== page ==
Time
 Epicurus, 341~270 BCE. Drawn from a damaged Roman copy of a Greek original now in the Palazzo Massimo alle Terme, Rome.
was a Roman poet best known for proclaiming the physics of which was taught at Athens around 300 BCE. According to Lucretius,

"… time by itself does not exist; but from things themselves there results a sense of what has already taken place, what is now going on and what is to ensue. It must not be claimed that anyone can sense time by itself apart from the movement of things or their restful immobility …"1

The WikiMechanics approach to understanding time follows this Epicurean recipe. First we carefully consider "things themselves" by defining particles. Then we characterize "the movement of things" using the momentum $p$ and "their restful immobility" from the rest mass $m$. These numbers are combined to give the period as

\begin{align} \hat{\tau} = \frac{ h }{ \sqrt{ c^{2}p^{2} + m^{2}c^{4} \vphantom{\sum^{2}} \ } } \end{align}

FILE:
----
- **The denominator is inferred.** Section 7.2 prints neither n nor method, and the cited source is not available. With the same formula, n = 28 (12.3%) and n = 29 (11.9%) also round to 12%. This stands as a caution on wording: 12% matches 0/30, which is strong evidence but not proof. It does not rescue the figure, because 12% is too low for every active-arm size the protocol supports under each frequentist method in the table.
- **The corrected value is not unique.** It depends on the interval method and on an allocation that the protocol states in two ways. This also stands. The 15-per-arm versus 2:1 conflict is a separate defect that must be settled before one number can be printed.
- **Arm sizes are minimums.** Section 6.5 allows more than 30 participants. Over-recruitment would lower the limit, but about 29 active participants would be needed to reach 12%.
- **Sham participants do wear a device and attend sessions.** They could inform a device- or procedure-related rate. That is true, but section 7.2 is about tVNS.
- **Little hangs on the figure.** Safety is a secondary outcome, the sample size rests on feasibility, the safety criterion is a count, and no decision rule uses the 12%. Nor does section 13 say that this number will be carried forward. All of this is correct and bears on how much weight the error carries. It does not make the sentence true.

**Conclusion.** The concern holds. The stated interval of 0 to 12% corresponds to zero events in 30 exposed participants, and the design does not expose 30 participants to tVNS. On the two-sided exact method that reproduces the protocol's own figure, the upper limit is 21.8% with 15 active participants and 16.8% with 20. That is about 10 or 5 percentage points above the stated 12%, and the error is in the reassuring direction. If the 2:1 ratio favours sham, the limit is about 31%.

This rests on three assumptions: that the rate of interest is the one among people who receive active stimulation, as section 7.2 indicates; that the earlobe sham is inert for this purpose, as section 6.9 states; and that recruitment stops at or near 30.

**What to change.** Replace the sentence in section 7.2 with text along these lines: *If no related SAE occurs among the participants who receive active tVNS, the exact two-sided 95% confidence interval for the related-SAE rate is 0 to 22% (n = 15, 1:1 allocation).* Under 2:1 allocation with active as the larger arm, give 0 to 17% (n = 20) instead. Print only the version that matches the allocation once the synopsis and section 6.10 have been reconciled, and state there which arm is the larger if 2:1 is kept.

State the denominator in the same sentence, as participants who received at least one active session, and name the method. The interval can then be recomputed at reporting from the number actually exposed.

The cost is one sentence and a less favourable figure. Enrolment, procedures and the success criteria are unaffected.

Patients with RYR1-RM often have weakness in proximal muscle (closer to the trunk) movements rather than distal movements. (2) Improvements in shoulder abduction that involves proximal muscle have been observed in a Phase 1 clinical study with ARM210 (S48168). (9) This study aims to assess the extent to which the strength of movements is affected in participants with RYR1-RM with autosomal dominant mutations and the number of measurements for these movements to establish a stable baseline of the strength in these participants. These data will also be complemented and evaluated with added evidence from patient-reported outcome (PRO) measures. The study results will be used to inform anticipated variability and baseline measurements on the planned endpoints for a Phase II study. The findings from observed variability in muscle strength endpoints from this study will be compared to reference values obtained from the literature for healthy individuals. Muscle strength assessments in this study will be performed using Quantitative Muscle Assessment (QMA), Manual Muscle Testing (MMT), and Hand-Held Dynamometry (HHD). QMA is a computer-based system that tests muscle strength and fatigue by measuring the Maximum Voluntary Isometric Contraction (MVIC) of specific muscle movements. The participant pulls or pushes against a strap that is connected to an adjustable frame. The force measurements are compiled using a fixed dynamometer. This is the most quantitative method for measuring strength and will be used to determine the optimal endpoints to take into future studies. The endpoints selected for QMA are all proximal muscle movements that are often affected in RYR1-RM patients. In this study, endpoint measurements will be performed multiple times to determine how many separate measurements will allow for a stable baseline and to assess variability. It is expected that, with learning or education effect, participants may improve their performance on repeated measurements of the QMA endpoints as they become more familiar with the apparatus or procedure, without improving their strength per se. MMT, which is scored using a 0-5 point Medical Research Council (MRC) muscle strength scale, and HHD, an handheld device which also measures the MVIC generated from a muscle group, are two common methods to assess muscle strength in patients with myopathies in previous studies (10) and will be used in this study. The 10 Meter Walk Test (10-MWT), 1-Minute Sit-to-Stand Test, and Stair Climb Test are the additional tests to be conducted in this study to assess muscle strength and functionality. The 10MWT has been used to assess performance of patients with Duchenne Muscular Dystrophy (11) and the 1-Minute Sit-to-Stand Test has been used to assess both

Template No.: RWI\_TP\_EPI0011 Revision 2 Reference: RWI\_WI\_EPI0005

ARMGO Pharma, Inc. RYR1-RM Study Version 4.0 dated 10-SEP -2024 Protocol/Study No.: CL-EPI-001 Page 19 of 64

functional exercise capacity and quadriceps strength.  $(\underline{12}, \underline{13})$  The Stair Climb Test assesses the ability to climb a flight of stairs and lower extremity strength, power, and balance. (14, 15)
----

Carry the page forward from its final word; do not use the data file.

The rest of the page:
Please notice that this quantity has been entirely defined through a systematic description of sensation. Let particle P be characterized by some repetitive chain of events

$\Psi ^{\sf{P}} = \left( \sf{\Omega}_{1}, \sf{\Omega}_{2} , \sf{\Omega}_{3} \ \ldots \ \sf{\Omega}_{\it{k}} \ \ldots \ \right)$

where each orbit $\sf{\Omega}$ is described by its period $\hat{\tau}$. Definition: The time of occurrence or time coordinate of event $\sf{\Omega}_{\it{k}}$ is

\begin{align} t_{k} \equiv t_{0} + \delta _{t} ^{\, \sf{ P}} \delta _{t} ^{\, \sf{Earth}} \sum_{i=1}^{k} \hat{\tau}_{i} \end{align}

where $t_{0}$ is arbitrary, $\delta _{ t}^{\, \sf{P}}$ notes P's temporal orientation and $\delta _{ t}^{\, \sf{Earth}}$ is the temporal orientation of the Earth. Let $\Psi$ be historically ordered, then $\delta _{t} ^{\, \sf{ P}} = \delta _{t} ^{\, \sf{Earth}} = \pm 1$ and

\begin{align} t_{k} = t_{0} + \sum_{i=1}^{k} \hat{\tau}_{i} \end{align}

So the time of occurrence is given by a sum of periods. Sensory interpretation: The period can be understood as some part of a solar day and so ideas about time are based mostly on the sensation of seeing the Sun. For more detailed discussion see the articles in the menu below that are marked with this icon

 Next step: cause and effect.

Related WikiMechanics articles.

page revision: 620, last edited: 06 Mar 2016 19:37